Hence, we should no longer ask for charity from the E.U. financial markets, which have not shown any interest in our internal and economic situation. We should begin to make high-level propaganda and skilful promotion of Italy’s “image”, not with a tourist-oriented approach but with excellent financial expertise.

 Moreover, there are those who – not heeding danger and experience – propose to turn the European ESM into the E.U. “Economy Ministry”, which could issue the famous Eurobonds or other instruments that, hopefully, would “sell like hot cakes” on the markets.

 Does anyone know that nowadays countries compete, by all means, on their public debt bonds?

 This operation – as debt instruments of the whole EU-27 – could raise the whole E.U.  budget, so as to help the less “fortunate” countries.

 The idea is good, in principle, but it does not take for granted what now seems obvious: the E.U. project to make Italy end up just like Greece – as in slow motion, like in sport events such as football and athletics.

 Moreover, the famous one trillion euro budget for the Green Compact, equal to seven years of the E.U. whole budget, was in fact an advertising idea, but we cannot even imagine where we can get this huge amount of money.

 According to other reliable banking sources, the situation of Italian SMEs in the COVID-19 epidemics phase will have an impact on the working capital of our Small and Medium-sized Enterprises equal to over 18 billion euros, out of an already calculated total of 342 trade receivables and payables.

 Nevertheless, only for the whole 2020, the requirements for SMEs could reach 46 billion euros, including repayments of debt coming due and investment.

 50% of this amount regards companies in Lombardy, Veneto and Emilia Romagna.

 Creating debt to set again the economy into motion is of no use in the long run – if not as a stopgap measure. A direct interest-free financing from the Bank of Italy is needed but – and this is going to be tough – also from the ECB, an institution in which experts study the old microeconomics and believe that it is the whole economic theory.

 With a view to solving the COVID-19 crisis, the State Rescue Fund – the well-known ESM – could resort to its “toolbox”, albeit this is very dangerous.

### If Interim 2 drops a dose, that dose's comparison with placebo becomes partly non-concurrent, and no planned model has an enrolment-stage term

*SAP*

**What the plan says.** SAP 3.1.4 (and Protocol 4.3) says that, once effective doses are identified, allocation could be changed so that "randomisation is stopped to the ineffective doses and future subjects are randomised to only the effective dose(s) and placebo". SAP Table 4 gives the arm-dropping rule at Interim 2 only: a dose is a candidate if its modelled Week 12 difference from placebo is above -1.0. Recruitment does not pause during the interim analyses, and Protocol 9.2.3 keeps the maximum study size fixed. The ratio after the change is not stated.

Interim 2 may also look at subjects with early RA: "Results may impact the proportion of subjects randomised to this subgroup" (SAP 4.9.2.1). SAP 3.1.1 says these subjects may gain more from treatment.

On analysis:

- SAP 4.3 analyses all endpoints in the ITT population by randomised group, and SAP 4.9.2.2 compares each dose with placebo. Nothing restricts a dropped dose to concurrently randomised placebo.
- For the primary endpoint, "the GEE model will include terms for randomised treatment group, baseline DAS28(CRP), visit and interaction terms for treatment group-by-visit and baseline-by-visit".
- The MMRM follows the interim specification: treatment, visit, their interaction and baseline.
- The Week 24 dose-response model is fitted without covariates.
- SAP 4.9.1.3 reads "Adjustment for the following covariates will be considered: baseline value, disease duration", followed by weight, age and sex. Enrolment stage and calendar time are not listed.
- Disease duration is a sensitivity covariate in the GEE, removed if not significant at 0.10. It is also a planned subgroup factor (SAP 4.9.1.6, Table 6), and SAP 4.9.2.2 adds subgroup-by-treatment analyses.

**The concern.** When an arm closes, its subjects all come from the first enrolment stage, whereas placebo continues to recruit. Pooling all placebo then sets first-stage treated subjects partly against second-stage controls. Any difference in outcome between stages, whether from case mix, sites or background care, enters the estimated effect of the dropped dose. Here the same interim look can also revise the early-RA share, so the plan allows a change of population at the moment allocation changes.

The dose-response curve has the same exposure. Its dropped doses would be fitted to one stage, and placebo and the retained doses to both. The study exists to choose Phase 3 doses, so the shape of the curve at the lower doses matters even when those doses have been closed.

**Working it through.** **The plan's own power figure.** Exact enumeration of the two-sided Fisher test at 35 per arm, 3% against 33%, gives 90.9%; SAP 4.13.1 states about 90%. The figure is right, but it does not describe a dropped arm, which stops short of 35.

Within the ESM, there is the possibility to activate the Precautionary Conditioned Credit Line (PCCL), i.e. loans granted quickly to avoid the default, but which are NOT conditional upon a Memorandum of Understanding (MoU) of mandatory cuts in public spending and “structural reforms”.

 This would mean a significant increase in unemployment, further compression of the internal market, as well as subsequent and obvious impact, as well as knock-on effects, for Italy’s companies. For an indebted government it is enough to sign a Letter of Intent, which is similar to a MoU, but is less imperative. Hopefully so, although no one has experienced it yet.

 Furthermore, in the case of an Enhanced Conditions Credit Line of the ESM, with MoU-style reinforced guarantees which, I imagine, would be required from Italy, the effects would be directly proportional to the amount of credit granted and the average return time.

 The ESM is therefore a trap and, in the long run, it would create the same disasters it would like to solve.

 Microeconomics is not the whole economic theory. Today there is no soup, like the Marginalists’ one, having the maximum marginal value at the first spoon and the minimum value at the last one. Usually, you finish earlier.

 Another nonsense, albeit very widespread, is the wealth tax called for by the IMF and other scarcely experienced economists.

 The first house owned does not produce income, but an increase in taxation is created immediately during an economic recession and you do not need to be John Maynard Keynes to understand what would happen next.